Some states have tried to make it difficult for retailers to restrict open-carry rights. In Texas, for example, retailers must post large signs in both English and Spanish, spelling out open-carry policies.

Several states prevent businesses from banning the possession of firearms in vehicles in store parking lots. Walmart said it had been researching state laws as it begins to enact its new open-carry policy, which in some stores will involve posting signs.

Gun control experts say the open-carry discouragements are not empty gestures. Shannon Watts, founder of Moms Demand Action, said several retailers had resisted her advocacy group’s previous requests to discourage open carry. That several major companies announced new policies at the same time is “an important cultural signal,” she said.

Not long ago, businesses were reluctant to say anything publicly that might be perceived as taking a side in the gun debate.

Dr. Michael Siegel, a professor at Boston University’s school of public health who focuses on gun violence, compared the retailers’ discouragement of open carry to the choice by restaurants to prohibit smoking.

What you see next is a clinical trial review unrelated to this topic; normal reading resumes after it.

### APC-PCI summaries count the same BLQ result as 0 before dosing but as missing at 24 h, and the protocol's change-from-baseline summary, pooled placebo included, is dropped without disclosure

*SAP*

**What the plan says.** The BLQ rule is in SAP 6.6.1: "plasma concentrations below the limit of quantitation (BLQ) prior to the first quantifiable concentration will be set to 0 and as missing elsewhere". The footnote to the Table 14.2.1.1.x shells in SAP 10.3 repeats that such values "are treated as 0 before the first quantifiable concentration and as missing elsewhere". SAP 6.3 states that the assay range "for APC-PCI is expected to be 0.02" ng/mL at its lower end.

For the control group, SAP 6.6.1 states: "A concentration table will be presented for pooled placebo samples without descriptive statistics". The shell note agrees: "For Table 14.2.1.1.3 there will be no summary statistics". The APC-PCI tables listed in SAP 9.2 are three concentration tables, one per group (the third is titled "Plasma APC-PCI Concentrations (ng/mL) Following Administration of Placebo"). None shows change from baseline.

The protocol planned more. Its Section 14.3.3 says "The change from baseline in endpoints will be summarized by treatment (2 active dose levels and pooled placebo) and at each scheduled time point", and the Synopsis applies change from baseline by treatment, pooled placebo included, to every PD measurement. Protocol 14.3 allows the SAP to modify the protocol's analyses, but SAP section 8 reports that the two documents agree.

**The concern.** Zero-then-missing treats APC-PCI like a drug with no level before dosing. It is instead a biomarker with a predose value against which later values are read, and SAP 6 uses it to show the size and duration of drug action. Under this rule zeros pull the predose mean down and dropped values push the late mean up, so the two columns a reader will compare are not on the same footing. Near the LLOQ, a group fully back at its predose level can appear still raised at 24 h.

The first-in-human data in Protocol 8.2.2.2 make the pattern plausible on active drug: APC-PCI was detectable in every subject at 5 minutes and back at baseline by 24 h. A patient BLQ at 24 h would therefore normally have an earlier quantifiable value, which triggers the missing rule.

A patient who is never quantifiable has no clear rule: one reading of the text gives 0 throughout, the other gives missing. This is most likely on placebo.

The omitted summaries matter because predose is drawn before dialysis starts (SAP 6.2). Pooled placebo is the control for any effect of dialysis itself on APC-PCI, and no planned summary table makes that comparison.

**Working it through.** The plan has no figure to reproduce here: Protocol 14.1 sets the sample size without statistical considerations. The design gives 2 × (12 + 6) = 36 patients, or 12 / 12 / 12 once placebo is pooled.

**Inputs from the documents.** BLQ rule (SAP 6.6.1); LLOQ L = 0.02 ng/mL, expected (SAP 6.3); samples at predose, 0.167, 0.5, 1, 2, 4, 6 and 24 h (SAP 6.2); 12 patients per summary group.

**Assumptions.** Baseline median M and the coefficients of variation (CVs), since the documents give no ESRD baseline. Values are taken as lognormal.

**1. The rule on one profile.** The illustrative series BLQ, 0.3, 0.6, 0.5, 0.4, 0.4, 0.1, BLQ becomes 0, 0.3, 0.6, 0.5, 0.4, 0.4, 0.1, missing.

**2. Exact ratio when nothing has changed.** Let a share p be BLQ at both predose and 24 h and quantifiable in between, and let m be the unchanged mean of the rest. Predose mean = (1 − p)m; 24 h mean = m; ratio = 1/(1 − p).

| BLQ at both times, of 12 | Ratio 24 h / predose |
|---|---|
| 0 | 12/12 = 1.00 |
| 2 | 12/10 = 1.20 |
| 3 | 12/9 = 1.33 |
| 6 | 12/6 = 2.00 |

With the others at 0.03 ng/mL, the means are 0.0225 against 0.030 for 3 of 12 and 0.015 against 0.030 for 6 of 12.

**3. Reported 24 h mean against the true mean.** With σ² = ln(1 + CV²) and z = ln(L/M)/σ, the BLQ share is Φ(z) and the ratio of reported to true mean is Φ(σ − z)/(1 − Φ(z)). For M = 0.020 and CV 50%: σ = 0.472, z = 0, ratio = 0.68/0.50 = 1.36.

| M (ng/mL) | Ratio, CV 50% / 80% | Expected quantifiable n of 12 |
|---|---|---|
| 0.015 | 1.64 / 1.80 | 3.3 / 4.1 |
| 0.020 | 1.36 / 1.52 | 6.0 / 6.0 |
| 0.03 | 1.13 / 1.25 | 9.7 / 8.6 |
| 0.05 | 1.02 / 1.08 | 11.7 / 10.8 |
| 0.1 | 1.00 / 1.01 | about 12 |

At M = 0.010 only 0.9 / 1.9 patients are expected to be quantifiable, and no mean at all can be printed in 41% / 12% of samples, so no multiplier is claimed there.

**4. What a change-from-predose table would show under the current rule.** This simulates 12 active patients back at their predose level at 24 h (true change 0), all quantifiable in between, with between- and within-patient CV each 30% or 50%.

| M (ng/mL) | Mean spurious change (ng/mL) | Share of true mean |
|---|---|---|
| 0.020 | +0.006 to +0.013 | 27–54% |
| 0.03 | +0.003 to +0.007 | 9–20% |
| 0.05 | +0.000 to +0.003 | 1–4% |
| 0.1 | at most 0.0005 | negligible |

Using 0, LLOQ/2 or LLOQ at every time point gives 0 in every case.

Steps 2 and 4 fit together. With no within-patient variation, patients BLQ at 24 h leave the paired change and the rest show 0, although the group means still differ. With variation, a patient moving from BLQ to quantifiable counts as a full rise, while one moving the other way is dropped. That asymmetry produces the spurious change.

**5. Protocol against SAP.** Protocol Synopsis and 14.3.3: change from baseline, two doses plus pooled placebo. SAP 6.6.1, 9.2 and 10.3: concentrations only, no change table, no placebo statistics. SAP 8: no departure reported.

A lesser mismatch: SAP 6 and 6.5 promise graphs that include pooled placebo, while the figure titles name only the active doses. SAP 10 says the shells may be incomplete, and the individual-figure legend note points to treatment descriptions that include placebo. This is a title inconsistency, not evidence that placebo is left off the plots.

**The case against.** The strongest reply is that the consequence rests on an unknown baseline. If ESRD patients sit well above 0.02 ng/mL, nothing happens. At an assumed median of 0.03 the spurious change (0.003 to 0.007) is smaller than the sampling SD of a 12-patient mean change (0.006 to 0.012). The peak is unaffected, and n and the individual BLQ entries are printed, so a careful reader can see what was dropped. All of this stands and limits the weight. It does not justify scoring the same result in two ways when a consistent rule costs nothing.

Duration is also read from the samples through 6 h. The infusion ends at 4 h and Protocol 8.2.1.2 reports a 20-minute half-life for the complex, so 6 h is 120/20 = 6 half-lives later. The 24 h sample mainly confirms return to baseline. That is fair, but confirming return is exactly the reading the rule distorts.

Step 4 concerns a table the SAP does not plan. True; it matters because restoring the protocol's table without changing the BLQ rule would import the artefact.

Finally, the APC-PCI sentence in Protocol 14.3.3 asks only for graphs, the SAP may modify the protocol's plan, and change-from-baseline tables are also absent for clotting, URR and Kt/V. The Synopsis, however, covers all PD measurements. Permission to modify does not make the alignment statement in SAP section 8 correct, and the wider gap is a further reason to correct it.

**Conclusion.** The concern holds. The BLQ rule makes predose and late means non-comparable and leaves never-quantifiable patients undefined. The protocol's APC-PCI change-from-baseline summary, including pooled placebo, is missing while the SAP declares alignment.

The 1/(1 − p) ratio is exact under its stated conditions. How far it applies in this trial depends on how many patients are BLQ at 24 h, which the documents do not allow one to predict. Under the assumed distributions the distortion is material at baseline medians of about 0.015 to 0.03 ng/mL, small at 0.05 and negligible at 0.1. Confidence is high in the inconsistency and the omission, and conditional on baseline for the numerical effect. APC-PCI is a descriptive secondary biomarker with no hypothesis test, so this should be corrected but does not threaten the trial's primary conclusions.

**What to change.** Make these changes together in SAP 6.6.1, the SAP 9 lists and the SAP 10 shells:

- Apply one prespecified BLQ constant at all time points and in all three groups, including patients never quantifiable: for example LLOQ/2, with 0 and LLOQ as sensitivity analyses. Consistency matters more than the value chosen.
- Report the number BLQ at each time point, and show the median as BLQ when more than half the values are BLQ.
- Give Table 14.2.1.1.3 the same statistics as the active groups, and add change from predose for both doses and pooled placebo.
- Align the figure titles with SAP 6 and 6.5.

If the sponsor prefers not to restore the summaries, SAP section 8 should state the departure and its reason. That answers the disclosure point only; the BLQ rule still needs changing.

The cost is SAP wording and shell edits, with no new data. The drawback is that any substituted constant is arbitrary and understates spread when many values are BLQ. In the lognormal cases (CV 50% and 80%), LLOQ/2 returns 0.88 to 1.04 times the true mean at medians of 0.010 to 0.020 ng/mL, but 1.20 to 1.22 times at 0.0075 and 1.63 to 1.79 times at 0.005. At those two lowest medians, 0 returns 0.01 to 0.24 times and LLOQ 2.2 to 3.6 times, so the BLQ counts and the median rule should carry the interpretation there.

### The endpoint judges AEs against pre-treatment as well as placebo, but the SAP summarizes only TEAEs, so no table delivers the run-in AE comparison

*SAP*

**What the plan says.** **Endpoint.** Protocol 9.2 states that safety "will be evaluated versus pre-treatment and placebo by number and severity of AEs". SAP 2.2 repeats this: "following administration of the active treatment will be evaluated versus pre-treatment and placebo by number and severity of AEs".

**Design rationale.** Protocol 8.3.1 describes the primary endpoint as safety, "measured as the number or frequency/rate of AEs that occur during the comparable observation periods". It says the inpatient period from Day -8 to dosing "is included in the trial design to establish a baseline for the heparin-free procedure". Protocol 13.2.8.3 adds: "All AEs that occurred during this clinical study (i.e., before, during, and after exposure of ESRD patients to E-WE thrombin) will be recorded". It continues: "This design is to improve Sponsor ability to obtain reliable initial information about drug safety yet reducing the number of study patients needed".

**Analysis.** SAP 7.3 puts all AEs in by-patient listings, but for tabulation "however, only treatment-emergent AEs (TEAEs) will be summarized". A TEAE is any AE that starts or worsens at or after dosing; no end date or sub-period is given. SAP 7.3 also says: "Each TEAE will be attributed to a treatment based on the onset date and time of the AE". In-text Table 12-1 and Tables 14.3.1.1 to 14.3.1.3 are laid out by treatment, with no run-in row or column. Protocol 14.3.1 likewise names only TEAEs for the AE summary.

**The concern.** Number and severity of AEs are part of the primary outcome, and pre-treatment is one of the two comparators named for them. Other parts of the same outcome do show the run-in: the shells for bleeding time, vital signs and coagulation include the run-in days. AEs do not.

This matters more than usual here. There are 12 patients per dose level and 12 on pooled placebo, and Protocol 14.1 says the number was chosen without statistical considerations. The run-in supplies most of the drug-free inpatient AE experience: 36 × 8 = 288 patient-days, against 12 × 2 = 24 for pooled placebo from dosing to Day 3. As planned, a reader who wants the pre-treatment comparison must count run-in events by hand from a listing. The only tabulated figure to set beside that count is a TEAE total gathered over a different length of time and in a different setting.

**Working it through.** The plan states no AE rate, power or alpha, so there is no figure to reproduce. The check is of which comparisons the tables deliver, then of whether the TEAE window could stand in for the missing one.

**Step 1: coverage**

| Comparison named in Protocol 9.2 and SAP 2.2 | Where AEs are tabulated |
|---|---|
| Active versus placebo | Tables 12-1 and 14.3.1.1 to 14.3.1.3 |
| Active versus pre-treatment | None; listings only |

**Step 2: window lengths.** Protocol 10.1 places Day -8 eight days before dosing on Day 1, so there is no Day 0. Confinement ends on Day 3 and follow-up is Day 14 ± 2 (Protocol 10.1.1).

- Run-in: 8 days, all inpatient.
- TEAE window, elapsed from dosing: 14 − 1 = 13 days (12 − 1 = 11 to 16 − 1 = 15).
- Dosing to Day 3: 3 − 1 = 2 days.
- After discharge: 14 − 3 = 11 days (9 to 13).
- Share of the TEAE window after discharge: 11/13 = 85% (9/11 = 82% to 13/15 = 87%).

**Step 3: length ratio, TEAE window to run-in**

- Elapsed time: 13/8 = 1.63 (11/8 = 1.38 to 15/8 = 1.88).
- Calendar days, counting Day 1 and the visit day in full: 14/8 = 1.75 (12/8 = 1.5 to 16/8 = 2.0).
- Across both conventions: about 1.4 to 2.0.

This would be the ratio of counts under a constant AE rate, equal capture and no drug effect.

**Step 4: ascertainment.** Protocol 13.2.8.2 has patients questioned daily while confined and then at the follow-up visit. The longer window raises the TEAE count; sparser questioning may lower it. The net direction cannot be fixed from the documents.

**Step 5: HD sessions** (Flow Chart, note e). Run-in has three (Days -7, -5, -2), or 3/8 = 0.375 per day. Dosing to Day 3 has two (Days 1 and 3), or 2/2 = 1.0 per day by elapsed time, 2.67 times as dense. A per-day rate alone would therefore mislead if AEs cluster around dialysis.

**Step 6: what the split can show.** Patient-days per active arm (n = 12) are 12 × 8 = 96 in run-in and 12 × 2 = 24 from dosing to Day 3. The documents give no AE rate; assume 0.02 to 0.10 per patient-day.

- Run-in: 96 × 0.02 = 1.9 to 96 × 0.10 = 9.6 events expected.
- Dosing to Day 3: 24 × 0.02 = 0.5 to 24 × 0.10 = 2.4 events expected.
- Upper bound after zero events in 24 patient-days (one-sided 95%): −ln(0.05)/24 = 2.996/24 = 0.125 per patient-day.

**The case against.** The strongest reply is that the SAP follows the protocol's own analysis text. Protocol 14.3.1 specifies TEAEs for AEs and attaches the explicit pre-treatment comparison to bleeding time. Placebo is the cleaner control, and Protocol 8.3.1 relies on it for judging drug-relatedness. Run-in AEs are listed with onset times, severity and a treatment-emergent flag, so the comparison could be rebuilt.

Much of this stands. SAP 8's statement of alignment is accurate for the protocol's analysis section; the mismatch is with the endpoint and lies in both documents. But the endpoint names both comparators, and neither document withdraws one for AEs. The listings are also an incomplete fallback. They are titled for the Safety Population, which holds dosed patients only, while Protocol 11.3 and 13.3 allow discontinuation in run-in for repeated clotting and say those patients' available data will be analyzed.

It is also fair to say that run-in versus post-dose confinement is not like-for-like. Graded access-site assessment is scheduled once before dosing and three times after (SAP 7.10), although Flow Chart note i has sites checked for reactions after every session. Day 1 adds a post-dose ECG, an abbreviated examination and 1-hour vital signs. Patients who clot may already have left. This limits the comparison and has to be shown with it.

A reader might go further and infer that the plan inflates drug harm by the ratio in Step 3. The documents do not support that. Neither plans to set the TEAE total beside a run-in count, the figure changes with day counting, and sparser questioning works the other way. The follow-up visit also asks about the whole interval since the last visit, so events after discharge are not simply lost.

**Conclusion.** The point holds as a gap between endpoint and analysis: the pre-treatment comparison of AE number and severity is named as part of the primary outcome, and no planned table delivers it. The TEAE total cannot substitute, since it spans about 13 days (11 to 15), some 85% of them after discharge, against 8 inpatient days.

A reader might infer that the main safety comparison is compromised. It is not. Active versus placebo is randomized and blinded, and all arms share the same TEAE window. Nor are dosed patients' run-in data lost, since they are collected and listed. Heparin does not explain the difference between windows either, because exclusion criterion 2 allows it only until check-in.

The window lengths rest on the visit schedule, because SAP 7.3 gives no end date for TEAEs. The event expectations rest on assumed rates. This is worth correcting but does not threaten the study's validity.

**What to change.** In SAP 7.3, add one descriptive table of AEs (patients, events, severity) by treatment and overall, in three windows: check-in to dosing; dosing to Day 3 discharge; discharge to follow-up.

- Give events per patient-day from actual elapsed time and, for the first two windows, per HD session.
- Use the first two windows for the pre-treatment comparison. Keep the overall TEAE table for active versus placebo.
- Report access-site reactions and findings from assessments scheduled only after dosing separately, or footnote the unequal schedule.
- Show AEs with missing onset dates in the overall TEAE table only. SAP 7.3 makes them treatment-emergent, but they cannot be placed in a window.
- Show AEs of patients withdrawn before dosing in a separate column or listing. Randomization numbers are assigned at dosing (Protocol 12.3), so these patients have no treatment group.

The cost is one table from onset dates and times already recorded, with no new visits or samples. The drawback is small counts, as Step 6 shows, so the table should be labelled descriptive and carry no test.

“It begins to make guns seem less socially acceptable,” Dr. Siegel said. “And it starts to change the public’s perception that the gun industry is too powerful to challenge. People used to say the same thing about Big Tobacco.”

Mr. Amad, the open-carry advocate in Texas, said that if he was ever asked to leave a Walmart while carrying his gun he would abide by the request. “We are not going to make a scene,” he said, adding that he, like many gun rights advocates, respects the rights of private property owners.

Instead, Mr. Amad said, he would plan on staging a protest on a public street near the store, but would probably never go so far as to boycott the retailer.

“I will never say I won’t go back to Walmart, because in some places out in the country Walmart is the only place to shop,” he said.